A new study from the University of Gothenburg has revealed that adults with type 1 diabetes can benefit from a moderate low-carbohydrate diet.
This diet, different from traditional ones, has shown promising results in controlling blood sugar levels without harming health.
The research, published in The Lancet Regional Health—Europe, stands out as the largest study of its kind. It involved participants switching between a traditional diet (50% energy from carbohydrates) and a moderate low-carbohydrate diet (30% energy from carbohydrates).
This change wasn’t extreme but was carefully monitored over 16 weeks. Continuous glucose monitoring (CGM) tracked blood sugar levels every 15 minutes, ensuring detailed and reliable data.
It’s important to note that making big changes in diet, especially for those with type 1 diabetes, should be done under medical guidance.
This study focuses solely on adults, and such dietary changes are not advised for children with type 1 diabetes without professional consultation.
The Positive Outcomes
The study included 50 participants, an equal mix of men and women, averaging 48 years in age, all with type 1 diabetes. They were on insulin therapy and had higher-than-average blood sugar levels.
Both diets in the study were designed to be healthy, incorporating vegetables, fiber, unsaturated fats, nuts, seeds, and legumes, and were tailored by a dietitian for each individual.
The findings were significant. Those on the moderate low-carbohydrate diet spent more time with their blood sugar levels in the target range—an average increase of 68 minutes per day.
Additionally, the time spent with high blood sugar decreased by 85 minutes per day.
Sofia Sterner Isaksson, a doctoral student and the study’s lead author, highlights that this diet helps in maintaining blood sugar within the target range, reducing the risk of organ damage in people with type 1 diabetes.
Safety and Satisfaction
No negative effects were observed with the moderate low-carbohydrate diet. Cholesterol and blood pressure levels remained stable across both diets.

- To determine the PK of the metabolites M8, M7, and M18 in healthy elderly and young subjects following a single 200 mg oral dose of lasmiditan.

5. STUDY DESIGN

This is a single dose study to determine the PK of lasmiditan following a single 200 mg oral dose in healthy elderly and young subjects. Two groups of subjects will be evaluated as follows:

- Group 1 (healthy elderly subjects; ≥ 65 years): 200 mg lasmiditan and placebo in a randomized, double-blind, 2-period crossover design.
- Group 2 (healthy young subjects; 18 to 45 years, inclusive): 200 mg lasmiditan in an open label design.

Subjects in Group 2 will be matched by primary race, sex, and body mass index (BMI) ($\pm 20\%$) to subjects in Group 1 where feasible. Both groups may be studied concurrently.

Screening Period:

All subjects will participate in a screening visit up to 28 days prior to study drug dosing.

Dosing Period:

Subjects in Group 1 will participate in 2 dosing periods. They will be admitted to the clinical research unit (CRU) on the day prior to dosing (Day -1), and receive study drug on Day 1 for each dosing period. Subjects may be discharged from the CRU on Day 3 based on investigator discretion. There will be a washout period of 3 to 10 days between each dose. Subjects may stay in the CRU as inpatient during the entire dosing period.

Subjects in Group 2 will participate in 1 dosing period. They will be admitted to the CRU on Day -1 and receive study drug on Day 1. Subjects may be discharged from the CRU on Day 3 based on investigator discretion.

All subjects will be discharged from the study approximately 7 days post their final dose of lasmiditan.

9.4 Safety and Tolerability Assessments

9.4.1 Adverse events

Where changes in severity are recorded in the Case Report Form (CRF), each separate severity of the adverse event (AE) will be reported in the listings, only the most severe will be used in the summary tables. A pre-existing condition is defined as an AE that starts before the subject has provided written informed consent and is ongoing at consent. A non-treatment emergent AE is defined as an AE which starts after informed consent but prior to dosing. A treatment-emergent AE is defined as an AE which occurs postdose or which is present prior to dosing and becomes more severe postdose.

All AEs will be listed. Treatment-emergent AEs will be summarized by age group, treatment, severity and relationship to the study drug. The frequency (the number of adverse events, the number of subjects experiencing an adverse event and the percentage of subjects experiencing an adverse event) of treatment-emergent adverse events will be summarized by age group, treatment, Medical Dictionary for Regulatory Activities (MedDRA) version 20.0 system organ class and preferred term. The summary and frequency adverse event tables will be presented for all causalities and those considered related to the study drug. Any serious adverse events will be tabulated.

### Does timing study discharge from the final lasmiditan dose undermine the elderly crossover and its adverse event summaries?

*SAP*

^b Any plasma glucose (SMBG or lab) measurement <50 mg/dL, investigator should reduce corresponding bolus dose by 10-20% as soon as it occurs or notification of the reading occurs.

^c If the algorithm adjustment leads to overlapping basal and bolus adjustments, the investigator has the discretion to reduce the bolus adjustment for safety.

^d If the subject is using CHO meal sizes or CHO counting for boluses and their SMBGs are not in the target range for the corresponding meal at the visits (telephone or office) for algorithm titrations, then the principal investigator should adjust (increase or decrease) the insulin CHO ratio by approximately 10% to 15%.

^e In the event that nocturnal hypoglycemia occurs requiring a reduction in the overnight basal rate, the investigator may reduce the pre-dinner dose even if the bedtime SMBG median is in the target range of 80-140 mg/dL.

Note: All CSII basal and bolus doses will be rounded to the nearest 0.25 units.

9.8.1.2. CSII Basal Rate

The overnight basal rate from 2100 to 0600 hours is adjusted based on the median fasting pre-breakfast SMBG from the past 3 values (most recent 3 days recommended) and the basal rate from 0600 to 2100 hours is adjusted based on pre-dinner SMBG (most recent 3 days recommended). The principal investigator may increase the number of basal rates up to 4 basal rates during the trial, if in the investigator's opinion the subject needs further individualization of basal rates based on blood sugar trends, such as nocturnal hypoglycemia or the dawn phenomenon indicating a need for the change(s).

Interestingly, participants reported feeling more satisfied with the low-carbohydrate diet. Concerns about ketones, which can increase with lower carbohydrate intake, were also addressed, as their levels remained safe.
Sofia Sterner Isaksson stresses the importance of a healthy diet focusing on the quality of fats and carbohydrates. She advocates for healthcare professionals to guide and monitor patients opting for this diet.
Professor Marcus Lind, who led the study, emphasizes the need for personalized diet plans for people with type 1 diabetes, in consultation with healthcare providers.
He points out the lack of large-scale studies in this area and the significance of their findings in showing the effectiveness and safety of a moderate low-carbohydrate diet for adults with type 1 diabetes.
In summary, this study sheds light on a promising dietary approach for adults with type 1 diabetes, offering an alternative that can improve blood sugar control without adverse health effects, as long as it is undertaken with professional guidance and monitoring.
If you care about blood sugar, please read studies about why blood sugar is high in the morning, and how to cook sweet potatoes without increasing blood sugar.
For more information about diabetes, please see recent studies about how to eat to prevent type 2 diabetes, and 5 vitamins that may prevent complication in diabetes.
The research findings can be found in The Lancet Regional Health—Europe.
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